(A parallelogram is a figure with four sides, in which two pairs of the sides are parallel. A rhomboid is a parallelogram in which all four sides are the same length. A rectangle is a parallelogram in which the sides that aren’t parallel are perpendicular; meanwhile, a square is a rhomboid where the sides which aren’t parallel are perpendicular. And yes, just as a square is also a special sort of rectangle, so is a rhomboid a special sort of parallelogram, and a square is also a special sort of rhomboid. All these terms and cases where one shape is a kind of other shape does make it sound less like we’re doing geometry than we are collecting and classifying leaves, but if we have to work with a lot of shapes it’s convenient to have names for the interesting or attractive ones.)
Garry Trudeau’s Doonesbury started on November 19 and ran through the 24th a “Math and Science Victory Lap” attempting to celebrate the triumph of “simple arithmetic” in the recent United States Presidential election. The strip of the 20th uses the 100 percent joke I’ve defended before; the others go into various other fields of science that the election supposedly showed the populace favors. (I’m skeptical that the election results represented the electorate’s opinion on any math or science issues.)
Eric the Circle (November 20) finally got around to one of those trigonometry jokes I would’ve figured would be more its bread and butter. A secant is a line that just cuts directly from one point on the circle to another, not necessarily going through the exact center of the circle. The word, I understand, comes from the Latin “secare”, meaning “cut”, which might help clarify which of the many lines you can attach to circles that it is. (The tangent, which just touches the edge of the circle and never goes inside it, has a name derived from “tangere”, meaning “touch”.) If the secant doesn’t go very far along the arc of the circle, than its length is a pretty good approximation of the curve of the circle between two points, in much the same way if you aren’t going too far over the surface of the Earth a flat map is a pretty good approximation to the sphere of the planet.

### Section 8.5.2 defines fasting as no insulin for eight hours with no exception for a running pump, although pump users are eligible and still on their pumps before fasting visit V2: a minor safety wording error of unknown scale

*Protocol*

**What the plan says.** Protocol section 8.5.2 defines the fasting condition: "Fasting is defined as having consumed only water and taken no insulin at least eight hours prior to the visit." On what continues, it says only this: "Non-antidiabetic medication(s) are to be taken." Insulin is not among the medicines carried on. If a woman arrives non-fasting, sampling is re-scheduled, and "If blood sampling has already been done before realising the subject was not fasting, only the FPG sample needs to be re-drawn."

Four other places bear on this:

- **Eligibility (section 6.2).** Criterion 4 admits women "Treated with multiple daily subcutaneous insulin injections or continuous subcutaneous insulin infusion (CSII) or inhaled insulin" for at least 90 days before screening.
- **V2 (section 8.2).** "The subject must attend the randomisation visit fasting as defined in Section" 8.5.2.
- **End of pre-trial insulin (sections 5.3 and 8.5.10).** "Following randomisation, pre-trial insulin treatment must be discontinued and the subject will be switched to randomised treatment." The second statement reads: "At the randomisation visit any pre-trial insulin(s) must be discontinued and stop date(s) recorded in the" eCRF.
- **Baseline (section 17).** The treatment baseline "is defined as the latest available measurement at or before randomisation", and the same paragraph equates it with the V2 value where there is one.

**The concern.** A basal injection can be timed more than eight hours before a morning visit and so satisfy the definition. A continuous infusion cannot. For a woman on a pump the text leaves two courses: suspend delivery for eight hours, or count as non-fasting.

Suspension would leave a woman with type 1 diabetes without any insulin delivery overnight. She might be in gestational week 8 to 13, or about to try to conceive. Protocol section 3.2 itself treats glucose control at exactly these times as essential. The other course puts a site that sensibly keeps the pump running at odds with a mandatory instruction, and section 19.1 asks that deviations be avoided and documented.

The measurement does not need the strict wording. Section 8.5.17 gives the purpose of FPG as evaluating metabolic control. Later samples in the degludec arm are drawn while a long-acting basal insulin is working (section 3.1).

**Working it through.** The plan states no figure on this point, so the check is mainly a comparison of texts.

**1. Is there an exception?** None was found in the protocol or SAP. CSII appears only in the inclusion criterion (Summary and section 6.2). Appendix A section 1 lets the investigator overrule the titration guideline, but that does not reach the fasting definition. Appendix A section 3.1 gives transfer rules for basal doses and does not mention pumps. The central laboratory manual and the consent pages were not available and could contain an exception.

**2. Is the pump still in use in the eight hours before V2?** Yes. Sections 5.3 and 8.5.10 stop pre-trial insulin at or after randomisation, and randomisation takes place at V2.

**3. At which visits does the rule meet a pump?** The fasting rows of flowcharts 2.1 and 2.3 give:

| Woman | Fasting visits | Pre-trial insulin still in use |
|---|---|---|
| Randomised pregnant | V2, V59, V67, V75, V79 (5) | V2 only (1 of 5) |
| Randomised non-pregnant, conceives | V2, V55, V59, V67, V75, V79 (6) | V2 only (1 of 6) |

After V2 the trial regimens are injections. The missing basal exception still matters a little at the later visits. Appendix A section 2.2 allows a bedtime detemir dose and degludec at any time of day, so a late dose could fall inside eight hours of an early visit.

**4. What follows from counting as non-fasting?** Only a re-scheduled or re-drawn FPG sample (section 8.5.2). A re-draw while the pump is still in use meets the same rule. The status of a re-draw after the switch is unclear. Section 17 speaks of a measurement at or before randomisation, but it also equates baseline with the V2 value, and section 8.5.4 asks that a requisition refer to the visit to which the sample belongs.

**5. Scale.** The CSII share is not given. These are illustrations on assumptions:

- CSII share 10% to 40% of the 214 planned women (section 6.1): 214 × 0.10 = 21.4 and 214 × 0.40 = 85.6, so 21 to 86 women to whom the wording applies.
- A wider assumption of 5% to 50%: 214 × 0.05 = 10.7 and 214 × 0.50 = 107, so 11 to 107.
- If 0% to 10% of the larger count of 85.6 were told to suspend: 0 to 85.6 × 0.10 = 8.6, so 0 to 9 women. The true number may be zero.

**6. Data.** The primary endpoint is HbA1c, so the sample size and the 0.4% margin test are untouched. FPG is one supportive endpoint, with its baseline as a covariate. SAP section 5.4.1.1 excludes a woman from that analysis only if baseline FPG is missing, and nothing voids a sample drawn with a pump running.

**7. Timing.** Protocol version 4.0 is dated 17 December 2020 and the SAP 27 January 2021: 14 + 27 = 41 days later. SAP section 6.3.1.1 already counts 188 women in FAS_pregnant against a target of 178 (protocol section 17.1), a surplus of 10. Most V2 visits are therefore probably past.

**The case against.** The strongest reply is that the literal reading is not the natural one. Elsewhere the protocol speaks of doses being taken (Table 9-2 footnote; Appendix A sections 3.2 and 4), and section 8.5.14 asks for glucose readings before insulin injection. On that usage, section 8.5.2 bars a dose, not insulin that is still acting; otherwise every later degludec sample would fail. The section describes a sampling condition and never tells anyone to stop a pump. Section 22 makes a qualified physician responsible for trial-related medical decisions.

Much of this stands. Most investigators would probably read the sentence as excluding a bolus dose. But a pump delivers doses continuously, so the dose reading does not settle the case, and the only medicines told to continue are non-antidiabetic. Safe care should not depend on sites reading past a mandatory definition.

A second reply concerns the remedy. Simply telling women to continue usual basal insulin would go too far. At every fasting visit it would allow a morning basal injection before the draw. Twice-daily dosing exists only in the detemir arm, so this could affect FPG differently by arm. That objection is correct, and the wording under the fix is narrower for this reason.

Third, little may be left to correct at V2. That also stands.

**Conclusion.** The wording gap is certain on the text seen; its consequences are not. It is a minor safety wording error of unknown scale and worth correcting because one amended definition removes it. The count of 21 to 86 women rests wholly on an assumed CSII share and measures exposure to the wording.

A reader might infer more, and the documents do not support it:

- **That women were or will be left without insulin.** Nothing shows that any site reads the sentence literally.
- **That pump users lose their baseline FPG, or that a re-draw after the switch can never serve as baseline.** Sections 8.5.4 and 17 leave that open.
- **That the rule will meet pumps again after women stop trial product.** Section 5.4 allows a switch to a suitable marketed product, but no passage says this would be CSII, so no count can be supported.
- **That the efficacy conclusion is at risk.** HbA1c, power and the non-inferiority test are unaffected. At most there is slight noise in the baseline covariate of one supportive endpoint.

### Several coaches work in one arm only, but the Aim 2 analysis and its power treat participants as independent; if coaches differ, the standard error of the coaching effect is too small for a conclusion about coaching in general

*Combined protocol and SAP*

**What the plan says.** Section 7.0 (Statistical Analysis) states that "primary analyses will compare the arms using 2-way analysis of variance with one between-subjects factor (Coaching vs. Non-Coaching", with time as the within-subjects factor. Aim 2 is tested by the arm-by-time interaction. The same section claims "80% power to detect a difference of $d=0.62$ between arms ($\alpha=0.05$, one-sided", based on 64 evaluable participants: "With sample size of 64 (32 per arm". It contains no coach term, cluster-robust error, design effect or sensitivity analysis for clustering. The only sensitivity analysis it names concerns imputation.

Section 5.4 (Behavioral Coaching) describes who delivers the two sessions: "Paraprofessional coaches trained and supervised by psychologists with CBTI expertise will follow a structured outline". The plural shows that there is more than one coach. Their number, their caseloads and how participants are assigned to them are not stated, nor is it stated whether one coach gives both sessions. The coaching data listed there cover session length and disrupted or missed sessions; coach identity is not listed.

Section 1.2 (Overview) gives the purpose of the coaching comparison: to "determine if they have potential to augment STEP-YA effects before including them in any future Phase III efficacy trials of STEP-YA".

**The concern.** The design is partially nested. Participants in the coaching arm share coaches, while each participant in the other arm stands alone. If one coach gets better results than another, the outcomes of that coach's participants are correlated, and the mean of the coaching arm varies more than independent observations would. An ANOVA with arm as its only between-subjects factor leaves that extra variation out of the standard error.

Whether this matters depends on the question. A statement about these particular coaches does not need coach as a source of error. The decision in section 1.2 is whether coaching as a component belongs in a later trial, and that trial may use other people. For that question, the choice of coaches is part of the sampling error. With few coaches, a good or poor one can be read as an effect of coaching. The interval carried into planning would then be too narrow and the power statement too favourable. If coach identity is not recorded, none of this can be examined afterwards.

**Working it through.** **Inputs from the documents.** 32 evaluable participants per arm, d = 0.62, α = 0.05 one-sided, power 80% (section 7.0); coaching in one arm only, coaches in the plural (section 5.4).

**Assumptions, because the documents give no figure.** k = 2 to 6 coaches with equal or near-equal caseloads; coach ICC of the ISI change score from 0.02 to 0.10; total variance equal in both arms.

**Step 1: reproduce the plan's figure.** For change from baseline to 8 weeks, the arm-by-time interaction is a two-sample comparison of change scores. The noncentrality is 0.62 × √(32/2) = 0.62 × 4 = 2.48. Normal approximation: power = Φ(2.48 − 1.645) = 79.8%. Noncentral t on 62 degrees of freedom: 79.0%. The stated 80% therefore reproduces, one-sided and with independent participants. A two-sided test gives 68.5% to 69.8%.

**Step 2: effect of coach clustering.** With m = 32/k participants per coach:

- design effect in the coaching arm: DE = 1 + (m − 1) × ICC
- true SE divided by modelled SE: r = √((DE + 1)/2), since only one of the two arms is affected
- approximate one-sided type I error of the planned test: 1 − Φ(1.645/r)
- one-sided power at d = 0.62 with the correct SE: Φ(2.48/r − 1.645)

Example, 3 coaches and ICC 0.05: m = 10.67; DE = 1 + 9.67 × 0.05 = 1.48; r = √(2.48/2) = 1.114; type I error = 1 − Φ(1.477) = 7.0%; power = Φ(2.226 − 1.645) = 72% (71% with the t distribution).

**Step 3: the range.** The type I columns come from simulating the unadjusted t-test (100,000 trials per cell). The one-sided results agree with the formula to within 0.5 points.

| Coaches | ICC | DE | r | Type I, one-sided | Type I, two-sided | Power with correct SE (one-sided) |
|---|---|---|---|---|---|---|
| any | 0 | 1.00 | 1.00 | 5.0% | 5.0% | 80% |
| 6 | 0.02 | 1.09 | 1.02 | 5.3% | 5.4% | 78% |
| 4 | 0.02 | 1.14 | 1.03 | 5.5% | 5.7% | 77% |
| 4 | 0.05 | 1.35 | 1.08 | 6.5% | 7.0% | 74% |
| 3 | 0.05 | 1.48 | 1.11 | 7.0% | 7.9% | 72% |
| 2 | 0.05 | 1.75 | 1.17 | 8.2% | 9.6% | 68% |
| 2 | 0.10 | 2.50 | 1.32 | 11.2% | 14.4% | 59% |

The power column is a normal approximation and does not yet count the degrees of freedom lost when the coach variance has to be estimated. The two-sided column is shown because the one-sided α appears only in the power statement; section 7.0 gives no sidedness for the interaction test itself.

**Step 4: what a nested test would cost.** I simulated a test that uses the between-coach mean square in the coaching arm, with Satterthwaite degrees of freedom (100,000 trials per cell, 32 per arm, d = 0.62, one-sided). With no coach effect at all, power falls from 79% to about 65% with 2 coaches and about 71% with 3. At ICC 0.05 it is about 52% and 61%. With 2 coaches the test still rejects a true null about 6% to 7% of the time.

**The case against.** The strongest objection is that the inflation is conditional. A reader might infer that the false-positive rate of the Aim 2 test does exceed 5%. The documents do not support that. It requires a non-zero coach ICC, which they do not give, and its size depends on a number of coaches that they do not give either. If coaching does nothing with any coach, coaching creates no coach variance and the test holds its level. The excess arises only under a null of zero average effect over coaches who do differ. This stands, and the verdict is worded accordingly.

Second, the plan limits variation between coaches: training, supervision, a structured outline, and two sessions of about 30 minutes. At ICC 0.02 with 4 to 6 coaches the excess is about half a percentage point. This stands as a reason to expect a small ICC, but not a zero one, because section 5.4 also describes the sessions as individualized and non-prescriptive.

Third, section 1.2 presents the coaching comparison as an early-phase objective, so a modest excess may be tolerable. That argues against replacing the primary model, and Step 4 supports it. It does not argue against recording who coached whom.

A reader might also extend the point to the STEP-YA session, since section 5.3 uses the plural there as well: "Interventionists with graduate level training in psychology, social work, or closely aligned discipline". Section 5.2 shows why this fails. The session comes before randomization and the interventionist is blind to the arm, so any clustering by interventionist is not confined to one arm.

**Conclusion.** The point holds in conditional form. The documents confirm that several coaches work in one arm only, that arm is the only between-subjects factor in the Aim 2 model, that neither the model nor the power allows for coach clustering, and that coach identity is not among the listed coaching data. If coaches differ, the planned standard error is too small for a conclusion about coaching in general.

This has great consequences: straight lines are much easier to work with than curved ones are, so, if you can approximate the tricky curve you want to deal with by a secant line, you’ve probably made your work easier without making too big an error. Of course, if you do have to work over a long curve the secant won’t be very good anymore, but, it might be worth it to use two secant lines, or three, or even a huge number, rather than deal with the curve. This is why secants (and tangents) are useful things.
Grant Snider’s Incidental Comics (November 21) builds on the comparisons between pi and pie, and builds this to wonderful detail, as Snider always does. Snider is able to bring in pie charts, Venn diagrams, area of angular slices, probability, and volume; so, this is not only a pleasure to look at but also something that might help you learn a couple of formulas.
There’ve been more mathematics strips since then, but a little pause in the comics after that run, and the number that had accumulated, make me want to break here. There’s already six math-touching comics from after Thanksgiving which I’ll get to in time, I trust.